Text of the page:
Engaging individual citizens in projects typically lacks the influence to significantly shape how projects are carried out. Greater impact is achieved when groups of citizens exert their influence on projects through designated representatives.

The execution of public projects can lead to the emergence of interest groups associated with a particular project. For instance, residents of a specific neighborhood might create a pressure group regarding the construction of a supermarket. Citizens with specific viewpoints may establish advocacy groups for projects involving the relaxation or tightening of abortion laws.

Project stakeholders can also include pre-existing associations formed before project implementation. For example, stakeholders in road construction projects might encompass environmental groups and associations, as well as groups or associations representing drivers and road users. Stakeholders in sports-related projects, such as organizing championships or the Olympics, include sports associations, while projects related to the industry involve associations of producers.


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Editor’s note: This article series is related to the management of public programs and projects, those organized, financed and managed by governments and public officials.  The author, Dr. Stanisław Gasik, is the author of the book “Projects, Government, and Public Policy”, recently published by CRC Press / Taylor and Francis Group.  That book and these articles are based on Dr. Gasik’s research into governmental project management around the world over the last decade.  Stanisław is well-known and respected by PMWJ editors; we welcome and support his efforts to share knowledge that can help governments worldwide achieve their most important initiatives.

How to cite this work: Gasik, S. (2023). Citizens’ participation in public projects. Let’s talk about public projects, series article, PM World Journal, Volume XII, Issue XI, November. Available online at https://pmworldlibrary.net/wp-content/uploads/2023/11/pmwj135-Nov2023-Gasik-Citizens-participation-in-public-projects.pdf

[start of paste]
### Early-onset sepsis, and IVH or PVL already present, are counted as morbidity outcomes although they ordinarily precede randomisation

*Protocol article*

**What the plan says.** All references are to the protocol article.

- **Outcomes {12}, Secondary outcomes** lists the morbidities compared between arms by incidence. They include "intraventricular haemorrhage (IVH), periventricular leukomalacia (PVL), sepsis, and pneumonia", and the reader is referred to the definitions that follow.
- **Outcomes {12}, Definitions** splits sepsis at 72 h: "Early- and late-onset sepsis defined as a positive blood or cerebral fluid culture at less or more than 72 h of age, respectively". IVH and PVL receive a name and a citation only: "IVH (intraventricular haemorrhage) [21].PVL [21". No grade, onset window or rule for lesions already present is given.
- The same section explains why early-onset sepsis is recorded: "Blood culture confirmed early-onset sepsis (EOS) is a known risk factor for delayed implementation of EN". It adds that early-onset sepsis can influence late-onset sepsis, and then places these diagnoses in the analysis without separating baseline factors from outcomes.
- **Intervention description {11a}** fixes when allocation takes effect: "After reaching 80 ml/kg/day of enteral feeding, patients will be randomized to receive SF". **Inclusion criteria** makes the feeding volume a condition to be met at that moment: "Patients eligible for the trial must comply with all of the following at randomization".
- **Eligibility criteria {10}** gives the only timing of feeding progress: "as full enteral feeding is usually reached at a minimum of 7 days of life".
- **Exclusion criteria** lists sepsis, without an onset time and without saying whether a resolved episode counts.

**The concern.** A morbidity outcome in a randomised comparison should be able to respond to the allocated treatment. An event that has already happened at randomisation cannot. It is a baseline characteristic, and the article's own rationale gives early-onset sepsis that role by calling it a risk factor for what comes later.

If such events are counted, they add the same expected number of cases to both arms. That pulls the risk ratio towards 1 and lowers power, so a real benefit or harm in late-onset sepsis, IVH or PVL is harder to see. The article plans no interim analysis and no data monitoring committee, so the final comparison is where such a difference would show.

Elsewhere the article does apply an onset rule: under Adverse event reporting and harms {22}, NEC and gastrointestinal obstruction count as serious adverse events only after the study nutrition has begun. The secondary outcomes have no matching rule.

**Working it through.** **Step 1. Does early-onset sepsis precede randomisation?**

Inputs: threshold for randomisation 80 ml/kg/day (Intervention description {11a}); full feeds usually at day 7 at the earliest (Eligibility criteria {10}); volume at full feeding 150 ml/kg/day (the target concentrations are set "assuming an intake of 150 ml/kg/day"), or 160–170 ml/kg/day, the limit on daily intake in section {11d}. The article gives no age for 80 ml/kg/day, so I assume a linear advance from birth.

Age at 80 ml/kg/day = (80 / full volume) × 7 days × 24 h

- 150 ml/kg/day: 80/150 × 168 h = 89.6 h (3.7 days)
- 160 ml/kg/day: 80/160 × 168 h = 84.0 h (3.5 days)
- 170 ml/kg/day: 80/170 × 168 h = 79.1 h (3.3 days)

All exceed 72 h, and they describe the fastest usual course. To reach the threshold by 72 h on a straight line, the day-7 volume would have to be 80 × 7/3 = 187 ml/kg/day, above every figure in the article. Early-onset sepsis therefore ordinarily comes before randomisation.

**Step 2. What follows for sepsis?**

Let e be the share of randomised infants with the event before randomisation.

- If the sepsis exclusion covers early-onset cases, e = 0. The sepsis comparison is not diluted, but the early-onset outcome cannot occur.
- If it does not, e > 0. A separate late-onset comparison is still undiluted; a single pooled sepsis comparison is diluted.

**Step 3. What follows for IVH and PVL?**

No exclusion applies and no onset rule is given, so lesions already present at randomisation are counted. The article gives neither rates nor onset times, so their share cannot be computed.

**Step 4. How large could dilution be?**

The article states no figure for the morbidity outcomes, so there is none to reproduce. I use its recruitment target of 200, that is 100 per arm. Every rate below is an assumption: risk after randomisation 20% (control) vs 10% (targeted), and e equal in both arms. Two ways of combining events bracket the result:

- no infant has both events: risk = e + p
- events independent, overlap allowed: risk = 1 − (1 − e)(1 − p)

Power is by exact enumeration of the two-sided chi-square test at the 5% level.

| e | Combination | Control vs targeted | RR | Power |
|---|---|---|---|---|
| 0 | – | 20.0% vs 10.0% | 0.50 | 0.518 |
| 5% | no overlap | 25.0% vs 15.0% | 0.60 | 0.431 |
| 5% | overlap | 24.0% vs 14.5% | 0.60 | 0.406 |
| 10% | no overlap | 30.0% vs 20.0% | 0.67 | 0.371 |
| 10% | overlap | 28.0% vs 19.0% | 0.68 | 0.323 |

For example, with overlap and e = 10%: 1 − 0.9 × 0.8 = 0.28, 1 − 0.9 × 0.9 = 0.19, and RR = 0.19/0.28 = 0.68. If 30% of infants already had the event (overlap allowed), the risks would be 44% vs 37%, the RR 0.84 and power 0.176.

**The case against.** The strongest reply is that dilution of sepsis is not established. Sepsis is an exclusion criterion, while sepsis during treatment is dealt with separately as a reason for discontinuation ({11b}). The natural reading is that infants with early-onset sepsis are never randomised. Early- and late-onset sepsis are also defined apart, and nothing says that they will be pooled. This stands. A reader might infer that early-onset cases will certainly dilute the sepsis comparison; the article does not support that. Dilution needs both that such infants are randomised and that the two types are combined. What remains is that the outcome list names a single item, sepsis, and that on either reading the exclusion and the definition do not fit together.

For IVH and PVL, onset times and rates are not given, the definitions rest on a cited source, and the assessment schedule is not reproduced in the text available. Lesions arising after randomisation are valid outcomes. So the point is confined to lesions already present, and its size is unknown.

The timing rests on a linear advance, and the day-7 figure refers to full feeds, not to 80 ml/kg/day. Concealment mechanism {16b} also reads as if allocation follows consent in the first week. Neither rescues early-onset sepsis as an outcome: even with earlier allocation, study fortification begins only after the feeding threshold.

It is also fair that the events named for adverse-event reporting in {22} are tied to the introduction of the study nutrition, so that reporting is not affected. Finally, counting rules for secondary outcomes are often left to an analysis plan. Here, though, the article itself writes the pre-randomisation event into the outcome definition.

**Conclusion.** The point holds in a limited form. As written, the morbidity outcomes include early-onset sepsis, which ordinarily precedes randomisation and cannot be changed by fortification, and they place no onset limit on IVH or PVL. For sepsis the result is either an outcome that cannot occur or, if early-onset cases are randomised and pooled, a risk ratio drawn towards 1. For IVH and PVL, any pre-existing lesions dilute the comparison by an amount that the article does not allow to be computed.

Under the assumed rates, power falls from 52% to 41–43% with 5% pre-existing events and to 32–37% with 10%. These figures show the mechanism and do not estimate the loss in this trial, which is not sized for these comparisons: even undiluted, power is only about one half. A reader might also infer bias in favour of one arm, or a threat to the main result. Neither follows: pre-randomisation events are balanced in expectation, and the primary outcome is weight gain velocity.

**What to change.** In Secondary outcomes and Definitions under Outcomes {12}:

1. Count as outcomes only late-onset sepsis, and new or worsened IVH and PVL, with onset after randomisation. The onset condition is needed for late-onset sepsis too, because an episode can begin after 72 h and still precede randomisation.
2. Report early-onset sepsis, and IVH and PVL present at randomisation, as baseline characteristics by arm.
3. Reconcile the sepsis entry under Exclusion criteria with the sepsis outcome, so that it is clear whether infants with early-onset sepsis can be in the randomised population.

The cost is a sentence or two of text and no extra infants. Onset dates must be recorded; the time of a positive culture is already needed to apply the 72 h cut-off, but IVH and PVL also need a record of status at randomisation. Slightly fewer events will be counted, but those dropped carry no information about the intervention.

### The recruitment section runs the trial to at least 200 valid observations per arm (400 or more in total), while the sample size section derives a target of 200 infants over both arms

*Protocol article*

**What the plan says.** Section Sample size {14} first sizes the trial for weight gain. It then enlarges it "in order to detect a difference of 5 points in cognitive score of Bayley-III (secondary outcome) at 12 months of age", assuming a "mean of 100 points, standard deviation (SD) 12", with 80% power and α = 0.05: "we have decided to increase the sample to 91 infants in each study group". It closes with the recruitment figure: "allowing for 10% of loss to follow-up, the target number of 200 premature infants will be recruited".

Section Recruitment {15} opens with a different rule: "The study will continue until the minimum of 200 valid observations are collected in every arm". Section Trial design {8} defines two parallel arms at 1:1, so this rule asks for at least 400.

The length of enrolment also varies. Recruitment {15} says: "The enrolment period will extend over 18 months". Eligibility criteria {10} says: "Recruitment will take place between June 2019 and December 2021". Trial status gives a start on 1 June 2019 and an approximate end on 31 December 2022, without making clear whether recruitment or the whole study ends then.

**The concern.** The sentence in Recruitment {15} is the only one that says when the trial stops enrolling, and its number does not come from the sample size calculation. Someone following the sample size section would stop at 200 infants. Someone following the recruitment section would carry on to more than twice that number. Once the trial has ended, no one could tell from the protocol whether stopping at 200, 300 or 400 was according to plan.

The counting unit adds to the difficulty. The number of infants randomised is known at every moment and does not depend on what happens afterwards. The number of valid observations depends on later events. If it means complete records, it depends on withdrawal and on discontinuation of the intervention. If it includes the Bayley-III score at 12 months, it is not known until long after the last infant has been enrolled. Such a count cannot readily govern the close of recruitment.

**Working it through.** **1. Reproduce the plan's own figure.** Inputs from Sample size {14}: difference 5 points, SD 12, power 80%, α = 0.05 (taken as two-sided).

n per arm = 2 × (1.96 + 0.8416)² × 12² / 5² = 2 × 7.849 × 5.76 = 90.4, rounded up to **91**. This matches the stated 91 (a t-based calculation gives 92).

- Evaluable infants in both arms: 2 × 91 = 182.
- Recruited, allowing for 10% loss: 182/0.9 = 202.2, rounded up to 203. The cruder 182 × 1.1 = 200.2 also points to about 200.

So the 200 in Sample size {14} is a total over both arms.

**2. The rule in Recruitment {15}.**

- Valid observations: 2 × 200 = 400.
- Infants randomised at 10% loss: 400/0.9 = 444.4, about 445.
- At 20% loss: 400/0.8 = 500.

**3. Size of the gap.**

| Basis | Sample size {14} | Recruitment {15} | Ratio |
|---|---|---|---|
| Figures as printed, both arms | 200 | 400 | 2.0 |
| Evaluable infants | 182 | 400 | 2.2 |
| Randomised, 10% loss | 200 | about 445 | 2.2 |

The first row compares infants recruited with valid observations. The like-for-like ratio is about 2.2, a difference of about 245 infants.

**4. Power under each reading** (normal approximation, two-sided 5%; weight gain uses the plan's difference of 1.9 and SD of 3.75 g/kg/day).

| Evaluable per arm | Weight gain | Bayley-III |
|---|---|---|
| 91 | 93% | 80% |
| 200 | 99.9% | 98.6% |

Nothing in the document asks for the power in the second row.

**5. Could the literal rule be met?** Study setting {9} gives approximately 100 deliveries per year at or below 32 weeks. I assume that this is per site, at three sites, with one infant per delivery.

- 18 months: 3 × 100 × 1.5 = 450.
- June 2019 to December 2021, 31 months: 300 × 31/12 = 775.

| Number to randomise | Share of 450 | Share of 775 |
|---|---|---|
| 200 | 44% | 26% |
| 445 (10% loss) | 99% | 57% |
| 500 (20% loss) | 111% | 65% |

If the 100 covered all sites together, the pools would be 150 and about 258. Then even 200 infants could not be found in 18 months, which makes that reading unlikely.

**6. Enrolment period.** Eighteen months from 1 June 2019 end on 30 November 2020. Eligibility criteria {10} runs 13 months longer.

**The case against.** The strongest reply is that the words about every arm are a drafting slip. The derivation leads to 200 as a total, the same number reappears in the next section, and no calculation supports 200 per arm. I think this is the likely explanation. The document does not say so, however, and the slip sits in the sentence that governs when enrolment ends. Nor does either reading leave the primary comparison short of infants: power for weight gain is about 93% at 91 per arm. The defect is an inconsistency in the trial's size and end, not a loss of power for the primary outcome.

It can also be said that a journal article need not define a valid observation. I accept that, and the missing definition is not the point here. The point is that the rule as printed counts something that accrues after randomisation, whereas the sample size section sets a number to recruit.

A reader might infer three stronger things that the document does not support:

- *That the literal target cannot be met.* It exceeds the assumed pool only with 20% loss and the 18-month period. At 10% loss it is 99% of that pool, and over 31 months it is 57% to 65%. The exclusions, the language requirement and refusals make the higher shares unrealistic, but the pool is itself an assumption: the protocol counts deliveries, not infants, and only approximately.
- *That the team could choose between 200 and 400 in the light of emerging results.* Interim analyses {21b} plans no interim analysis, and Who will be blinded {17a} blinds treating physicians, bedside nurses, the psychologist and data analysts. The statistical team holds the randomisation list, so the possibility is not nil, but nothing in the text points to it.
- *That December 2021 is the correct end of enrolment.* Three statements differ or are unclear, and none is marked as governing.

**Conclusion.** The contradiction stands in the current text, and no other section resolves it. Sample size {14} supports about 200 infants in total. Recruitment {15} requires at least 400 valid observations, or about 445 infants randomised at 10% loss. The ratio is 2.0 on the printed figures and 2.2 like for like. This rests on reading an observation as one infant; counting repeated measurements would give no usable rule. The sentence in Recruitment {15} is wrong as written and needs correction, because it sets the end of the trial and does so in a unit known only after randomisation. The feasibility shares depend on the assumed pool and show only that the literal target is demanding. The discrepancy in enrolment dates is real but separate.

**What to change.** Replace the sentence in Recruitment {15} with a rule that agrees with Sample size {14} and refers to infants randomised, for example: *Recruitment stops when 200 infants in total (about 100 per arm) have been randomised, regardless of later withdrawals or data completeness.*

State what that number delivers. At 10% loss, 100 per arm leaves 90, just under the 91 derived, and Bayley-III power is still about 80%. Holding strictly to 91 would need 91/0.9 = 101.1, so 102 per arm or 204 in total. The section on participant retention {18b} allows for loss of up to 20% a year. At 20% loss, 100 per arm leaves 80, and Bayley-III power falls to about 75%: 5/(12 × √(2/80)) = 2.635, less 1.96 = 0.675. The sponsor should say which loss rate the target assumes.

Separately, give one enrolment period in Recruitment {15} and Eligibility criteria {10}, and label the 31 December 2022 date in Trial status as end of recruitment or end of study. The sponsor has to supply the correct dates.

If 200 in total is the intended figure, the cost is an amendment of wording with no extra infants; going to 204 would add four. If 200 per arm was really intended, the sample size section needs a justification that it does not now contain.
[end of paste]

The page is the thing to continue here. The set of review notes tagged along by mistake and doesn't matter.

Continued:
About the Author

Stanisław Gasik, PhD, PMP

Warsaw, Poland


Dr. Stanisław Gasik, PMP is a project management expert. He graduated from the University of Warsaw, Poland, with M. Sc. in mathematics and Ph. D. in organization sciences (with a specialty in project management). Stanisław has over 30 years of experience in project management, consulting, teaching, and implementing PM organizational solutions. His professional and research interests include project knowledge management, portfolio management, and project management maturity. He is the author of the only holistic model of project knowledge management spanning from the individual to the global level.

Since 2013, his main professional focus has been on public projects. He was an expert in project management at the Governmental Accountability Office, an institution of the US Congress. He is the author of “Projects, Government, and Public Policy,” a book that systematizes knowledge about government activities in the area of project management.

He was a significant contributor to PMI’s PMBOK® Guide and PMI Standard for Program Management and contributed to other PMI standards. He has lectured at global PMI and IPMA congresses and other international conferences.

His web page is www.gpm3.eu.

To view other works by Dr. Gasik, please visit his author showcase in the PM World Library at https://pmworldlibrary.net/authors/stanislaw-gasik-phd-pmp/